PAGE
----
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Improvise, improvise, improvise!

August 2, 2009

“My best recommendation to music teachers of the next century is to improvise, improvise, improvise! Get rid of the notation. Learn from music learning theory to teach children to make music without the aid of notation or music theory. Follow religiously the process of the way we learn language. That would be the most important thing they could do for themselves and for their children.”

Dr. Gordon

From interview:

Teachers, do we believe this to be true? Is Dr. Gordon saying anything that is new? He’s been around long enough now, that we should be somewhat familiar with his sequence and its hierarchy. Listen first, babble like a baby, and that involves creativity too, then apply the labels, synthesize and then notate. Our standards focus on creating, performing and responding.  We also know that when our students create, they are using the higher order thinking skills that enable success in so many areas. Go to the full interview for more info.


Traditional and Non Traditional Methods of Music Education

July 24, 2009

By Dr. Rizz—something-to-consider.html“>

Traditional music education puts note reading high on its list of priorities. Despite the lack of the ability of many children to sing in tune or to move rhythmically and with style, we teach them to decipher the code of musical notation. “F is the first space. A whole note gets four counts. Etc.” Furthermore, we complicate the process of music making by teaching executive skills to them at the expense of teaching musicianship. “Push this button down to get this note. Tap your foot. Sit up straight.” The last thing the student is being directed to do is to make a musical product.

If you draw an analogy to language learning, it’s as if you’re asking a toddler who does not have command of his/her language to learn the alphabet as a way to make him literate. Or consider this question: Ever hear a child read every word of a paragraph and then when you ask him to tell you about what he read and he can’t tell you? Where’s the comprehension? It was in the thinking (or lack thereof) that accompanied the reading. With music, all the necessary skills are for naught if there is no musical “thinking.” Understanding music doesn’t come as a byproduct of traditional instruction. It’s fundamental and must be taught.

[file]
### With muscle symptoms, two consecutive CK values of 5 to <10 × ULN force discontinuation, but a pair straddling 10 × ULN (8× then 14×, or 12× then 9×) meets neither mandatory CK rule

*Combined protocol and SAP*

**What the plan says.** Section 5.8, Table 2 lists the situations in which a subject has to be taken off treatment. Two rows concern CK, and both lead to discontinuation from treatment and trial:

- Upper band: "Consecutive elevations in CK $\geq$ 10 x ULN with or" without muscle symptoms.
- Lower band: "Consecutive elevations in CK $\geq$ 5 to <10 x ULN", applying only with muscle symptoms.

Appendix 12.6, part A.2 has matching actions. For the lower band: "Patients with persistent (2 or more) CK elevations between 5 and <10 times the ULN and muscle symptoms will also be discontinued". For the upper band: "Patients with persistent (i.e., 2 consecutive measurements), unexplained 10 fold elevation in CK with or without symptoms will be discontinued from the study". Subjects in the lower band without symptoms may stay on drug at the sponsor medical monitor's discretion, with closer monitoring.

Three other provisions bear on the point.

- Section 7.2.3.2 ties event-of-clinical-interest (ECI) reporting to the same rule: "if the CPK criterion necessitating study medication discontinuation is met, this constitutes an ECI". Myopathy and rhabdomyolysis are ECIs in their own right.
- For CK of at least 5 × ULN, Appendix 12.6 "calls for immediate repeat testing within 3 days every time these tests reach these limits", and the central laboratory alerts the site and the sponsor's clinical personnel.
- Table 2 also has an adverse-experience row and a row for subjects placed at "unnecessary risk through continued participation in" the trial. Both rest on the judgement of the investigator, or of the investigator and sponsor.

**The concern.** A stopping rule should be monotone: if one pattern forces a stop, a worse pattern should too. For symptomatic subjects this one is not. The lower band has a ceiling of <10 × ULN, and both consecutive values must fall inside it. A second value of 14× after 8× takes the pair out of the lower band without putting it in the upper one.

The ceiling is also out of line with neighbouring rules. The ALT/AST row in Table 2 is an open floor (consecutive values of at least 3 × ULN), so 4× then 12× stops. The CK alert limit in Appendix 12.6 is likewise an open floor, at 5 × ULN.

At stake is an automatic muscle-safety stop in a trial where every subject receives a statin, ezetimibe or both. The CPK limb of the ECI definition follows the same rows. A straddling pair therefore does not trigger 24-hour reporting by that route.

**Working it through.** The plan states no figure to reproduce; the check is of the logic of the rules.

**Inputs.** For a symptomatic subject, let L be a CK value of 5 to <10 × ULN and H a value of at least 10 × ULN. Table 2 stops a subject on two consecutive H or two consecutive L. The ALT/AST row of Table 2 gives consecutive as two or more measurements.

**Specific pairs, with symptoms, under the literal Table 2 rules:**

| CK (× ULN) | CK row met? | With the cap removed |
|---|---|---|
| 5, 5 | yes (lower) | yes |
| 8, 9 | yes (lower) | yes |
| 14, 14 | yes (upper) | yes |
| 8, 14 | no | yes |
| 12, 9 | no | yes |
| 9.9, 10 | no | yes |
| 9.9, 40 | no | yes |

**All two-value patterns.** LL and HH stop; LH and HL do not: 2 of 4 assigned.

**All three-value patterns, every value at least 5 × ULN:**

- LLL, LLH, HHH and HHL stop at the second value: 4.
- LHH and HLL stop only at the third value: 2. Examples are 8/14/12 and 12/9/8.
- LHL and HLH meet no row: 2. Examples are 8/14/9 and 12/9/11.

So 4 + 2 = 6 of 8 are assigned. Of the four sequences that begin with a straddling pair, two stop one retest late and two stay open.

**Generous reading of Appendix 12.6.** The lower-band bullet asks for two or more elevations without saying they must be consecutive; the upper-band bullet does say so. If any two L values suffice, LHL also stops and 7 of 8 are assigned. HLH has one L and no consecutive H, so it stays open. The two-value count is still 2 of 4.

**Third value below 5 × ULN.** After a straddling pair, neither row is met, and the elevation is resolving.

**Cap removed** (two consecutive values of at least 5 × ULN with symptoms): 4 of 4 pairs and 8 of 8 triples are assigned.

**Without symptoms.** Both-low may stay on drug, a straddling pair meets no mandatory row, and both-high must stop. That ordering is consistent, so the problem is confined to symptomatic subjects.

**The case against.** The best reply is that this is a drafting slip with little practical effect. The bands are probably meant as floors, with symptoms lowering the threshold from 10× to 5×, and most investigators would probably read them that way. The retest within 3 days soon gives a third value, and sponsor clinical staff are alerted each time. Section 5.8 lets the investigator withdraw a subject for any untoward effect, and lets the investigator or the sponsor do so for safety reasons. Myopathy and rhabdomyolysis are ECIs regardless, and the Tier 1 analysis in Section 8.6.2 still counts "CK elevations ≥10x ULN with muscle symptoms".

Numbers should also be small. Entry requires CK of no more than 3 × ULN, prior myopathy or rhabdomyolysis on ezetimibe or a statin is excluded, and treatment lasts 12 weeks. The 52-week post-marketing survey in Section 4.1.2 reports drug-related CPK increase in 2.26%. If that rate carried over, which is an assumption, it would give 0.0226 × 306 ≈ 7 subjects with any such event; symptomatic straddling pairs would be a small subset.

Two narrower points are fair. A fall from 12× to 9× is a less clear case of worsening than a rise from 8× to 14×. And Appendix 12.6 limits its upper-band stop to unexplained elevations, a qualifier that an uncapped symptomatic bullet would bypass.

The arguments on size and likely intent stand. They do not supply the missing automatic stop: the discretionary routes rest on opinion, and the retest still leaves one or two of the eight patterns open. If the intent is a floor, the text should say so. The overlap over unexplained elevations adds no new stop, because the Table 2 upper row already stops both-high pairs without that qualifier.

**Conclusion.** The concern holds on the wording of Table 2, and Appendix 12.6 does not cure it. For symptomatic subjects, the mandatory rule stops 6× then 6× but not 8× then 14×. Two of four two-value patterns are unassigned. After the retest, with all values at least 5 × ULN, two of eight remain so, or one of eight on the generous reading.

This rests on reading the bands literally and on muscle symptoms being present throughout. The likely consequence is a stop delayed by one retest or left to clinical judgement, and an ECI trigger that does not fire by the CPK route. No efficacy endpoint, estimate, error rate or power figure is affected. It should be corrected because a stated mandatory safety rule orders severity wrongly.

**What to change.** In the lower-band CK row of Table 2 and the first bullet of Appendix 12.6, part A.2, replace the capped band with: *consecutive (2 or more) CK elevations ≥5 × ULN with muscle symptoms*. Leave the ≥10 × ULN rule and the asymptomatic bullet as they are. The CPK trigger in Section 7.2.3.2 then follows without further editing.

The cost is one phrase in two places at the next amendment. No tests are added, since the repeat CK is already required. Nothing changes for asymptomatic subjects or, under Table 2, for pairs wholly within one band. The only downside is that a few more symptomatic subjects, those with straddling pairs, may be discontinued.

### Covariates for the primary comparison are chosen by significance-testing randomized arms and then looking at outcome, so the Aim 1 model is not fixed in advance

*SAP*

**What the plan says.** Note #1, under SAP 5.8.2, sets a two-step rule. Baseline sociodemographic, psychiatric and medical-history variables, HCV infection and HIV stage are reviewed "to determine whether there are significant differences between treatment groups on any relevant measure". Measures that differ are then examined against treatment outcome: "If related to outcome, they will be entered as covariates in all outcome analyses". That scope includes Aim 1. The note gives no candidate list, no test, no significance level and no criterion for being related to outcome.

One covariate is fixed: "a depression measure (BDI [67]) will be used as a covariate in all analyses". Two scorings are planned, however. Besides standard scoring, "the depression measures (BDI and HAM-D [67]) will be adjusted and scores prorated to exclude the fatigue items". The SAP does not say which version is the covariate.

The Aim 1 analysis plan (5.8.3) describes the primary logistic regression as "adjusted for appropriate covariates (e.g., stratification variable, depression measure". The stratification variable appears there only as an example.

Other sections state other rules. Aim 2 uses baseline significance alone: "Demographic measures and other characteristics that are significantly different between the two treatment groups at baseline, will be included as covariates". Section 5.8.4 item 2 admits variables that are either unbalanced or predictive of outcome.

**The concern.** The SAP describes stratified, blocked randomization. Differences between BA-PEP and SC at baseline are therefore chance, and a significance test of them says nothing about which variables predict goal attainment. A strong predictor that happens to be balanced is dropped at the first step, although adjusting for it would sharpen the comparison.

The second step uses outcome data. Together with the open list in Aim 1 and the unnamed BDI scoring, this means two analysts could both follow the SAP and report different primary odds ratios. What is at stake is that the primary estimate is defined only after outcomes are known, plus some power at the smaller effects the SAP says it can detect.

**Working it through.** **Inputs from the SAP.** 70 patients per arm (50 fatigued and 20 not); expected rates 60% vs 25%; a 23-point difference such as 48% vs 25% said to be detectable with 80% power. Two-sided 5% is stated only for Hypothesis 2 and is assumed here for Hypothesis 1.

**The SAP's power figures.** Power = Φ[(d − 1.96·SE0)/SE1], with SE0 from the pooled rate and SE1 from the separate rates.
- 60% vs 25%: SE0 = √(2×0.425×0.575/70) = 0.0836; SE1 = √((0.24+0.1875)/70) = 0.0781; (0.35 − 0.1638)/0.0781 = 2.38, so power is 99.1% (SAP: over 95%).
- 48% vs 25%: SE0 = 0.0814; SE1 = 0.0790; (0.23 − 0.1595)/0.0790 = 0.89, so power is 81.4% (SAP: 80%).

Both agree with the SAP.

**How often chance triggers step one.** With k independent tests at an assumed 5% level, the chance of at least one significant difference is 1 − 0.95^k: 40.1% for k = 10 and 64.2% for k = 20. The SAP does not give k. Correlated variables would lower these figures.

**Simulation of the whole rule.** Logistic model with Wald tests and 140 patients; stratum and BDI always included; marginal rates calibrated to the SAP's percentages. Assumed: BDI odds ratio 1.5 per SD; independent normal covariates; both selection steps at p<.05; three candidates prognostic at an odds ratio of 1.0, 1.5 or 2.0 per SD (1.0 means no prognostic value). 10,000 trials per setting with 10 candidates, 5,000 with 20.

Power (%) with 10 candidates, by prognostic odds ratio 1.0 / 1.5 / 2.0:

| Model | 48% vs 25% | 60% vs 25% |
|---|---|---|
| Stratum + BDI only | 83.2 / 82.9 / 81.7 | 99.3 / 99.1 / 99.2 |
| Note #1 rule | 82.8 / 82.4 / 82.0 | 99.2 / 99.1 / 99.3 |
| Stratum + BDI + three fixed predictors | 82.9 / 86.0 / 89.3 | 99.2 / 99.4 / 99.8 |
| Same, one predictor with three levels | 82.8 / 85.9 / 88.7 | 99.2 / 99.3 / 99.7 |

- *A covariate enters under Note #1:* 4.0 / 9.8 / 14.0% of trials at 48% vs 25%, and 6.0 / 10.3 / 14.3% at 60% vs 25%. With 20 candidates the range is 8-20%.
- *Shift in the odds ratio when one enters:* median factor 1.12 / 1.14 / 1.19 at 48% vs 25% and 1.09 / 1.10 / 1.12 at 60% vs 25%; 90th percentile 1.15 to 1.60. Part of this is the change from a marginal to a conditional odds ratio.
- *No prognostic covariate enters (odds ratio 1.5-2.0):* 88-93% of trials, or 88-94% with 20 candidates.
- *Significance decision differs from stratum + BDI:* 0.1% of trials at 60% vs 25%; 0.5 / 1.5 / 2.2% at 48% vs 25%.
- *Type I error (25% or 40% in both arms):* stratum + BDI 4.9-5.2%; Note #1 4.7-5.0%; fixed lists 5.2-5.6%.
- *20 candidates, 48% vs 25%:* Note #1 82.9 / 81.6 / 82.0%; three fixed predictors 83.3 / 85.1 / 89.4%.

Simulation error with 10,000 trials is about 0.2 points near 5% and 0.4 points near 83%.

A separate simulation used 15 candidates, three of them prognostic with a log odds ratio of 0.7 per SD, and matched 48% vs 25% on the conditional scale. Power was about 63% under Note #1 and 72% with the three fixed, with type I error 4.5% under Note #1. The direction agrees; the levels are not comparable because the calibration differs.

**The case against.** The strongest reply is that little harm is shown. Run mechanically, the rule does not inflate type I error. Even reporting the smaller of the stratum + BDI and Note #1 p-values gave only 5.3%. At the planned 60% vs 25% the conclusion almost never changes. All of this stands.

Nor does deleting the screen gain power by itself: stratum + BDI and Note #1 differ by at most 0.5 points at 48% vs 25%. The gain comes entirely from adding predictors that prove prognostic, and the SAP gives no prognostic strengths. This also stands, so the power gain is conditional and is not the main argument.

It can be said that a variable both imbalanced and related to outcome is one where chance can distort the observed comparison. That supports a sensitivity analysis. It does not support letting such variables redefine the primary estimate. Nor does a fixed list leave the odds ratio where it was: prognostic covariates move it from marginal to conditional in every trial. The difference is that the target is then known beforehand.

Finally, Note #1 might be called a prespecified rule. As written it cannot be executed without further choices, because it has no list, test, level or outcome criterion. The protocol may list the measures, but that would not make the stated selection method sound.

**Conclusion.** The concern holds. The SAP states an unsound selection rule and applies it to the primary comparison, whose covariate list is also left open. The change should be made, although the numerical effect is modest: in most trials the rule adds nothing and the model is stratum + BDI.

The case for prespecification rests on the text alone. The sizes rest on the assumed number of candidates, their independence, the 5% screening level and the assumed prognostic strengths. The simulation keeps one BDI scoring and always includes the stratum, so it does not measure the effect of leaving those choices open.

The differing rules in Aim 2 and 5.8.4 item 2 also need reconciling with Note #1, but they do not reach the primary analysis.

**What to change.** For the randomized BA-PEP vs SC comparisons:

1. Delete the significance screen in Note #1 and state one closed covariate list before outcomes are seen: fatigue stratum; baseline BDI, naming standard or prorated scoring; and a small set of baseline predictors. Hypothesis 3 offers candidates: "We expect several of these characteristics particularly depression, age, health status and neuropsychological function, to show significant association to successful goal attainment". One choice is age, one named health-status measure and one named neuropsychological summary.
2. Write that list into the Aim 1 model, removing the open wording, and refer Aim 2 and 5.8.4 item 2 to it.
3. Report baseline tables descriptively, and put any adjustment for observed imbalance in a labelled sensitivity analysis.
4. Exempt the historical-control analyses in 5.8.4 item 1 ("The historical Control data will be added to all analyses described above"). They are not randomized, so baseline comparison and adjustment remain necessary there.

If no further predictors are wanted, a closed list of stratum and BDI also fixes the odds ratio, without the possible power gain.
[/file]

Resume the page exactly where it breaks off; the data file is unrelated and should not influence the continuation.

Can we learn to focus on this as a priority in our music teaching?

Audiation, Aptitude, and Assessment

June 24, 2009

Audiation, in the simplest terms, is defined as hearing music that is not physically present. And for Dr. Edwin Gordon, the acclaimed music researcher, music professor and author who coined the phrase, it is the foundation of all music learning.

Aptitude, specifically music aptitude, is one’s innate rhythmic and melodic talent and potential for musical growth.

Assessment is the act of evaluating, appraising, and/or estimating the features, qualities, performances and needs of individuals.

How do these three relate?  Through development of audiation, students learn to understand music. This is our ultimate goal as educators: to bring our students to understanding, and higher order thinking. Knowing our student’s aptitude gives us a starting point to gauge instruction and form our assessments. Assessment, in all its forms, is about setting the benchmark, and then measuring growth.